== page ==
East Sutherland is poised to get its controversial new golf course after the latest twist in the saga of Coul Links – but acrimony remains in the decision’s wake.
Highland councillors yesterday went against planners’ recommendations to refuse consent for the 18-hole links course near Embo on environmental grounds and approved the proposals.
The course will be built on a stretch of land covered by numerous conservation designations.
North Planning Area committee councillors held a special meeting to consider the case after it was deferred earlier this month for the Scottish Environmental Protection Agency (Sepa) to consider new evidence produced by Not Coul, campaigners against the development.
Sepa had posed no objections to the proposal , and stuck to its view after considering the new information.
The development must now as a matter of course go before Scottish ministers, who could decide to call it in for a public inquiry.
Not Coul, fronted by ecologist Tom Dargie, said he hoped the ministers would call it in.
He said he felt the 200 page document of environmental arguments against the development had not been taken into proper consideration by the councillors.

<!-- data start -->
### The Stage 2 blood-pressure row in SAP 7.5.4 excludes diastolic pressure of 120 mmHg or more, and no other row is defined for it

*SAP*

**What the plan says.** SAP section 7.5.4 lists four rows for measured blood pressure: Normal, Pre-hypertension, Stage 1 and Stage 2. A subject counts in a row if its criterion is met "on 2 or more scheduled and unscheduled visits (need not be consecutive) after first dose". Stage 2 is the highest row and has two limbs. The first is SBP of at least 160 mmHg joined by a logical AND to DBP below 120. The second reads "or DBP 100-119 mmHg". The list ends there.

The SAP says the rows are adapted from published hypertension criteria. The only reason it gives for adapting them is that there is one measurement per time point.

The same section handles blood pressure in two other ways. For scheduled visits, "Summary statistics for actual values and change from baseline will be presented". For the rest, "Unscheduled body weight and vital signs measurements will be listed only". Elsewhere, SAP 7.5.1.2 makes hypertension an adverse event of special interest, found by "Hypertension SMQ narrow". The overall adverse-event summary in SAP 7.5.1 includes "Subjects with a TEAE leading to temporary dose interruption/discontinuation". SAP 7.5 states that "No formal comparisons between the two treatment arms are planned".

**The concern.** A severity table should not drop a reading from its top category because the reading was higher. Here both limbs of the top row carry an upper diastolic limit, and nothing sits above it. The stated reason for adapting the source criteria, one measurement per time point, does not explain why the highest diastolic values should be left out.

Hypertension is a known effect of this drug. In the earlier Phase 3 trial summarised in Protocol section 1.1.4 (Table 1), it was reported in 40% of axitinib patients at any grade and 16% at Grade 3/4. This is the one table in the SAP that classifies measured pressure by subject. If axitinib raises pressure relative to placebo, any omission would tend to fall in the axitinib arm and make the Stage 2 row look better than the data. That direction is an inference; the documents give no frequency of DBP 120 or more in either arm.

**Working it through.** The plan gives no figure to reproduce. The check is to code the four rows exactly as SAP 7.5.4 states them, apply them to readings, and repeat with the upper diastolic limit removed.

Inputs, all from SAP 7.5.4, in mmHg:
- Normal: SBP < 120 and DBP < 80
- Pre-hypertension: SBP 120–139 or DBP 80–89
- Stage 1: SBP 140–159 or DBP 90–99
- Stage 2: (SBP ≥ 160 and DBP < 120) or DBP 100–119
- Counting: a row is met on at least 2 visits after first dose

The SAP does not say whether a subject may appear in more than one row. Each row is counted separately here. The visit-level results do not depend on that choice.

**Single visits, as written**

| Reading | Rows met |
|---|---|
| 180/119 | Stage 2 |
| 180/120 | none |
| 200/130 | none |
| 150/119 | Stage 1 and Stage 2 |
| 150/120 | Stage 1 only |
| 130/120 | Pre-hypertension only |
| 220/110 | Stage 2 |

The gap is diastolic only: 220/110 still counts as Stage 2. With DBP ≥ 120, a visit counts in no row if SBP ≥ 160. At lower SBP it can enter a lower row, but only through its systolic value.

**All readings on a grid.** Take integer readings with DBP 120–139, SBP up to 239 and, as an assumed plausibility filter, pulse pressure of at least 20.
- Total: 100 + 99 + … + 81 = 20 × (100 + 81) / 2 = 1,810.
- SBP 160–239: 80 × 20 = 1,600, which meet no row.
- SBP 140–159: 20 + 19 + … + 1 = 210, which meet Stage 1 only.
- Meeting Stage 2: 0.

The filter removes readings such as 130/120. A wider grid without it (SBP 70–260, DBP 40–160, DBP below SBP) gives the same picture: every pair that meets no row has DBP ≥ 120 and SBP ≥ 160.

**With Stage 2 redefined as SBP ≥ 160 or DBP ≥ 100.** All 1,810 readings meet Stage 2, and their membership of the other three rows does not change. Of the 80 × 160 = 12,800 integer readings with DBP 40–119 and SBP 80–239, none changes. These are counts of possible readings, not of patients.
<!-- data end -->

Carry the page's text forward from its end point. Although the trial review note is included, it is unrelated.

Councillors said that although appreciating the environmental concerns, on balance they supported the economic and employment boost the course would bring to the area.
A lone official voice against the development was that of Black Isle councillor Craig Fraser.
He said: “SNH have upheld their objection on the grounds of the permanent destruction of seven hectares of sand dune habitat across the area, amounting to 7% of the site.
“I totally understood the socio-economic benefits but this site has numerous environmental designations, and I felt the objectors needed a voice.”
Todd Warnock, co-developer with golf course moghul Mike Keiser, was jubilant.
He said the development would show more care and concern for the environment than those who had given it its designations.
He priced the resort at upwards of £6 million, and said his pockets were “deep enough” to mitigate any environmental concerns.
He said: “Coul Links is an extraordinary site ecologically and our plans will improve it. We will disturb 13.4 hectares of dune habitat, but we will improve 20 hectares and provide a site management plan in perpetuity.”
Mr Warnock said he hoped opponents of the course would work with them “to make the project a huge success”.
After the decision, Highlands & Island Green MSP John Finnie said he hoped Scottish ministers would step in.
He said: “This is a disappointing but unsurprising decision by councillors who are too easily swayed by flimsy promises of jobs, regardless of the cost to an irreplaceable wild landscape and the nature and tourism that it supports.”